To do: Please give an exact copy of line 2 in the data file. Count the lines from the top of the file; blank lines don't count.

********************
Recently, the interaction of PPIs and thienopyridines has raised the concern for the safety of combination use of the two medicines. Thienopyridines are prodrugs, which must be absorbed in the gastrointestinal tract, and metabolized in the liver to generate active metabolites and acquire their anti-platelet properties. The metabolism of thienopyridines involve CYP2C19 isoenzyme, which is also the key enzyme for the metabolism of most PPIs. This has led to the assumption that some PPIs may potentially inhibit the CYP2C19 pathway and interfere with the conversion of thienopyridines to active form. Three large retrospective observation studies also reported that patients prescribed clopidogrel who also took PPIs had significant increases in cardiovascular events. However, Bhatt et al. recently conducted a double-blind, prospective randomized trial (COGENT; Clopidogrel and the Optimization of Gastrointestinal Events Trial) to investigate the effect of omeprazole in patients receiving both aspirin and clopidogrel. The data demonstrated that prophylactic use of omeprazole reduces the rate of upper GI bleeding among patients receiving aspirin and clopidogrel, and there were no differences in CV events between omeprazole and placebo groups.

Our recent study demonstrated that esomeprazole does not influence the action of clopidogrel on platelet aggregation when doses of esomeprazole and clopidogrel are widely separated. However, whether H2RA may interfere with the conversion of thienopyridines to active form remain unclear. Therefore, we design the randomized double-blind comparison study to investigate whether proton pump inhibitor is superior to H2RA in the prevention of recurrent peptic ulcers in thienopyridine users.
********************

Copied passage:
Our recent study demonstrated that esomeprazole does not influence the action of clopidogrel on platelet aggregation when doses of esomeprazole and clopidogrel are widely separated. However, whether H2RA may interfere with the conversion of thienopyridines to active form remain unclear. Therefore, we design the randomized double-blind comparison study to investigate whether proton pump inhibitor is superior to H2RA in the prevention of recurrent peptic ulcers in thienopyridine users.